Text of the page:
Encrypt or Lose

[This post originally appeared on Slaw.ca, October 22, 2015]

We all want to be the reasonable person. It’s a figment of the legal imagination but it’s a nice middle ground. Lawyers can protect their client confidential and private information using encryption and securing it with a strong password. At what point is a lawyer not longer acting reasonably when they don’t?

How Do I Get Encrypted?

Since the early 2000s, we have had free full disk encryption software (TrueCrypt) and password managers (KeePass). Cost has not been an obstacle, although you might have needed some technical chops to use them. Then Apple and Microsoft put full disk encryption in your operating systems. Well, they did if you bought a Windows operating system other than a consumer-level Home version.

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One obstacle, even when you have the software, is not knowing how to turn it on. You can activate full disk encryption (which means that your entire hard disk is encrypted) by selecting the option in your operating system and turning it on. That will require you to add a password – it should be a strong password, of course – and then the computer will go through an encryption process. This can take hours.

The other may be lack of awareness that the software is available. Only 50% of lawyers responding to the 2015 ABA Legal Technology Survey Report (volume 2, p. 43) indicated they had encryption software available at their firm. The top providers were Adobe, Microsoft Outlook, and Symantec. More than half the law firms responding to the 2014 ILTA Technology Survey (p. 281) were using encryption on laptops, and 14% on desktops. I touched on encryption and key ownership last year but let’s get to the basics.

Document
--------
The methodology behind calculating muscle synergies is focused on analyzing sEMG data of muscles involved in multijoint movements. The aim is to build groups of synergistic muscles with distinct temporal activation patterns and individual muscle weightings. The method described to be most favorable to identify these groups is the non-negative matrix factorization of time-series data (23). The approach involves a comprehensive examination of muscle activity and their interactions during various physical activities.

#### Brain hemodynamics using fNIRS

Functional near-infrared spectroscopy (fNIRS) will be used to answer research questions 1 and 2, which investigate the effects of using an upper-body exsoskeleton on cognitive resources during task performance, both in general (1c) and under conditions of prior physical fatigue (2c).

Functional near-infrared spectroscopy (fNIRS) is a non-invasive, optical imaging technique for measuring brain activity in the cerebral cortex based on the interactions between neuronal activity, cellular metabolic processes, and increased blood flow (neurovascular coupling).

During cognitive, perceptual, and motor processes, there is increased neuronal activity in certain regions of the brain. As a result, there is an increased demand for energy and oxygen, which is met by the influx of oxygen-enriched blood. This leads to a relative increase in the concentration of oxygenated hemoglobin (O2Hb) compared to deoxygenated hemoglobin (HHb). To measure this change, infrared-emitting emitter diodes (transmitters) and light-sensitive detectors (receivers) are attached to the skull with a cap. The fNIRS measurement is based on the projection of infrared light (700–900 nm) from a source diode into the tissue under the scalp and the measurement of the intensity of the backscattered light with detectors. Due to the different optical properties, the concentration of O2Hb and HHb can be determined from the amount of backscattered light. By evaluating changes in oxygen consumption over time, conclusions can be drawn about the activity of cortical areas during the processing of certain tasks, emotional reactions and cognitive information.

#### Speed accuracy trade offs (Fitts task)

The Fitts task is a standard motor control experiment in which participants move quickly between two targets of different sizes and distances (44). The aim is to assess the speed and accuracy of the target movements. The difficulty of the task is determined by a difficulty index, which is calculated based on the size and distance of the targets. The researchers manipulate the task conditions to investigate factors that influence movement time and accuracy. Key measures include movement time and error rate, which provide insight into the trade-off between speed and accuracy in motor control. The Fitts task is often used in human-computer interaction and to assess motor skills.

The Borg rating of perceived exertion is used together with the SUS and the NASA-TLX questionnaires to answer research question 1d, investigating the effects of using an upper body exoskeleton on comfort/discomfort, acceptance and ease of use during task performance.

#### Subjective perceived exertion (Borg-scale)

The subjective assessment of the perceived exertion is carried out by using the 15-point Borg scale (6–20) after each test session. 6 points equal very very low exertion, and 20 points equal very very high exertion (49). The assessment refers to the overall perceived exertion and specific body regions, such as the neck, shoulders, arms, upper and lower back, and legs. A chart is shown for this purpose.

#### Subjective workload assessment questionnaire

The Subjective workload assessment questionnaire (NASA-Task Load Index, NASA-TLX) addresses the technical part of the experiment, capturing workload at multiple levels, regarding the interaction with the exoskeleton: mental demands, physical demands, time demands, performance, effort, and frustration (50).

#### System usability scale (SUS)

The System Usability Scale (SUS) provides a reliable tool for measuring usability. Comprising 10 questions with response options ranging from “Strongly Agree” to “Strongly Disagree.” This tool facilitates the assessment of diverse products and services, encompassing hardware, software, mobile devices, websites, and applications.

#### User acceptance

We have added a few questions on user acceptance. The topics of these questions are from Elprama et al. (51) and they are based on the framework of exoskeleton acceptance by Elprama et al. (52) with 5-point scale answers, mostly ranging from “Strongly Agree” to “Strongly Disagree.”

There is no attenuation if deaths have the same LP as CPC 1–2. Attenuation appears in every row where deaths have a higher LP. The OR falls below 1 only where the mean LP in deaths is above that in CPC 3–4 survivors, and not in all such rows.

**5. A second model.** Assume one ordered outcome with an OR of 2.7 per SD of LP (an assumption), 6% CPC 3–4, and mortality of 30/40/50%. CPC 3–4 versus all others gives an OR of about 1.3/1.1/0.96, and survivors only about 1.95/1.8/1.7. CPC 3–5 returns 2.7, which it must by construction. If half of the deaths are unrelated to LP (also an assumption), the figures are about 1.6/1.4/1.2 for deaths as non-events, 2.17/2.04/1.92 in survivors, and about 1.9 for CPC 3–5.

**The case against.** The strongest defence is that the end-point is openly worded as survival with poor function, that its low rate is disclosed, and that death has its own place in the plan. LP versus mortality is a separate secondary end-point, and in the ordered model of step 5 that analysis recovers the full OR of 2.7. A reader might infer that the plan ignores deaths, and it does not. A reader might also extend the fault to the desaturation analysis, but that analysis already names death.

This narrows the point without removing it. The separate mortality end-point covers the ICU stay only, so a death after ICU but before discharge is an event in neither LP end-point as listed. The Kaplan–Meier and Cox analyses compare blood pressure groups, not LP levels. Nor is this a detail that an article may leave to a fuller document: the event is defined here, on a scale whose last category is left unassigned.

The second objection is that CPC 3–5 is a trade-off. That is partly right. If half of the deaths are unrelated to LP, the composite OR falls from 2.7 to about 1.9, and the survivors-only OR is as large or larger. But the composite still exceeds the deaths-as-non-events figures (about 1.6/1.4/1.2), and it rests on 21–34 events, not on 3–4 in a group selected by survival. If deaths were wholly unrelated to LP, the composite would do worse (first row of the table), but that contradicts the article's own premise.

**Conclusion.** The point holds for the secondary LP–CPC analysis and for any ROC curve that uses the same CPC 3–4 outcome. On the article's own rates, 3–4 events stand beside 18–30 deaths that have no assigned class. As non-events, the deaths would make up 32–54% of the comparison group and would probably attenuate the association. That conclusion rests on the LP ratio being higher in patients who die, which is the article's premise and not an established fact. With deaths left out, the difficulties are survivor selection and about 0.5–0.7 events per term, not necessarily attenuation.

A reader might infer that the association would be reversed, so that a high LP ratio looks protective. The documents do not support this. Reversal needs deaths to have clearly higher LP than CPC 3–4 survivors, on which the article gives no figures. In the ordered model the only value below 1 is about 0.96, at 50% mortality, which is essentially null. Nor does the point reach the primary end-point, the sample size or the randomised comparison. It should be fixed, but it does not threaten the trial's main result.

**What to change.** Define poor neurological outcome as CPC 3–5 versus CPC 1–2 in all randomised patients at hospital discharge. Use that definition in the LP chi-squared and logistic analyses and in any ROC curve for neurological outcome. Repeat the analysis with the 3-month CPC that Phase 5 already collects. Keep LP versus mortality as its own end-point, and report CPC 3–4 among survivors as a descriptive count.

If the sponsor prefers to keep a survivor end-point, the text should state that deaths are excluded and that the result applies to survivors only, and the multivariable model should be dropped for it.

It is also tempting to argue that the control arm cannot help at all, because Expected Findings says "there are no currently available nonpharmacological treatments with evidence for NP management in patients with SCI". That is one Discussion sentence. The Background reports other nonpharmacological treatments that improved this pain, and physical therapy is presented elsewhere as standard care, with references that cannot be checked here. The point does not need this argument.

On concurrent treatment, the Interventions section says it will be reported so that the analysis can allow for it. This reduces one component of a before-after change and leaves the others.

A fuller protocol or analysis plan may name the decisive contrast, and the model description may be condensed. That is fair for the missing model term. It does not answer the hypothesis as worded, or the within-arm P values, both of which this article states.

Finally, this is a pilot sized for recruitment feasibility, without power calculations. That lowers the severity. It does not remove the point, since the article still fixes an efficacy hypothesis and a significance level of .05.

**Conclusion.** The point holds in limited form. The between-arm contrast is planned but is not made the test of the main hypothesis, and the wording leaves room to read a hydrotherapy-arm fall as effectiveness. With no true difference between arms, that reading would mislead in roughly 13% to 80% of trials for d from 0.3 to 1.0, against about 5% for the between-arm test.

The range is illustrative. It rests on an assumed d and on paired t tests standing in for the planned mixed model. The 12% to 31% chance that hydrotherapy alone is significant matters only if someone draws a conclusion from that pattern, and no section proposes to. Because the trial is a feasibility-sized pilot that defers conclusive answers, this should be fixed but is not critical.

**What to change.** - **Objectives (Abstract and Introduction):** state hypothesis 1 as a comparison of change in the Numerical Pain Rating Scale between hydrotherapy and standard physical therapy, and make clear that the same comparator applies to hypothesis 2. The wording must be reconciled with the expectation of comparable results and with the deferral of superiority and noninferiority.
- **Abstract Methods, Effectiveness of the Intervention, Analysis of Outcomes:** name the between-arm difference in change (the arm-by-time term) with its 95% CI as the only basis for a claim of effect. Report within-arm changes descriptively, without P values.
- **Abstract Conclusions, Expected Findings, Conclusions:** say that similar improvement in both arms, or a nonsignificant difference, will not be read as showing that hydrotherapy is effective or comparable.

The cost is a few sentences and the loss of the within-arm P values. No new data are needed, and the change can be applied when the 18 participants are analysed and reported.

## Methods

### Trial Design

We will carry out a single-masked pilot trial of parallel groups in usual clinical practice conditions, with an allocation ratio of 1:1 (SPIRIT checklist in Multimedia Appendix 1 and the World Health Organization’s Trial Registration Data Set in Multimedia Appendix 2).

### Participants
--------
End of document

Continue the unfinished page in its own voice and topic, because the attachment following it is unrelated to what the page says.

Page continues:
I Don’t Trust My Operating System

Encryption uses a system of keys, which are stored on your computer’s hard drive. Microsoft can now backup those up and store them in your Microsoft cloud if you use a version of Windows that has it and your system administrator isn’t controlling the keys. Bitlocker allows you to back up your keys to a file, USB drive or even print it off.

If you ever have a problem accessing your encrypted computer, you can get recovery keys from Microsoft. You need to have keys somewhere, or else you can end up with an encrypted drive that no-one can access, if you forget your password. That’s great if you have a backup and it’s someone else trying to access the information. Not so great if it’s you and there’s no backup.

If you use a version of Windows that does not come with Bitlocker activated, there are still many choices of stand-alone full disk encryption. When Truecrypt came to the end of its life, I switched to Veracrypt, a free open source encryption tool.

The primary difference between setting up Windows Bitlocker and Veracrypt or another third-party encryption app is that it operates like any other application. Veracrypt will do a pre-test when you ask to encrypt your hard drive.

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This is helpful because you don’t want to encrypt your hard drive and then not have it restart. For instance, Windows computers come with two types of firmware. Older computers will have BIOS software that handle what happens when your computer turns on, before your operating system starts. Newer ones will use UEFI. Some full disk encryption software is not compatible with UEFI. Veracrypt isn’t; if you need one that works with UEFI, try Bestcrypt.

Once the pre-test is ready, you will be asked to create a recovery CD. This is similar to the storage of the recovery keys in Microsoft’s cloud or local key management. It enables you to recover should you forget your password and find yourself locked out of your PC. As Gandalf might say, keep it secret, keep it safe. You should not leave this lying around.

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Once your computer is encrypted, you won’t notice anything particular. Windows runs the same as it did before; the encryption is just a wrapper, and you open it to use your computer. When you restart your computer, you will see a black screen with a password prompt on it. Type in your encryption password. The encryption software will unlock your drive encryption and your computer will start normally. While you are working on it, the system remains unencrypted. Turn off your computer to turn on the encryption again.

Encrypt your computer hard disk so that if it’s ever lost or stolen, you do not have to worry that confidential client information is lost. Activate the disk encryption on your phone and tablet as well, and encrypt portable USB drives by default. The tools are free, usually embedded in your operating system, and easy to use. If your clients ask about the encryption, you can let them know you take your responsibility to protect their information seriously.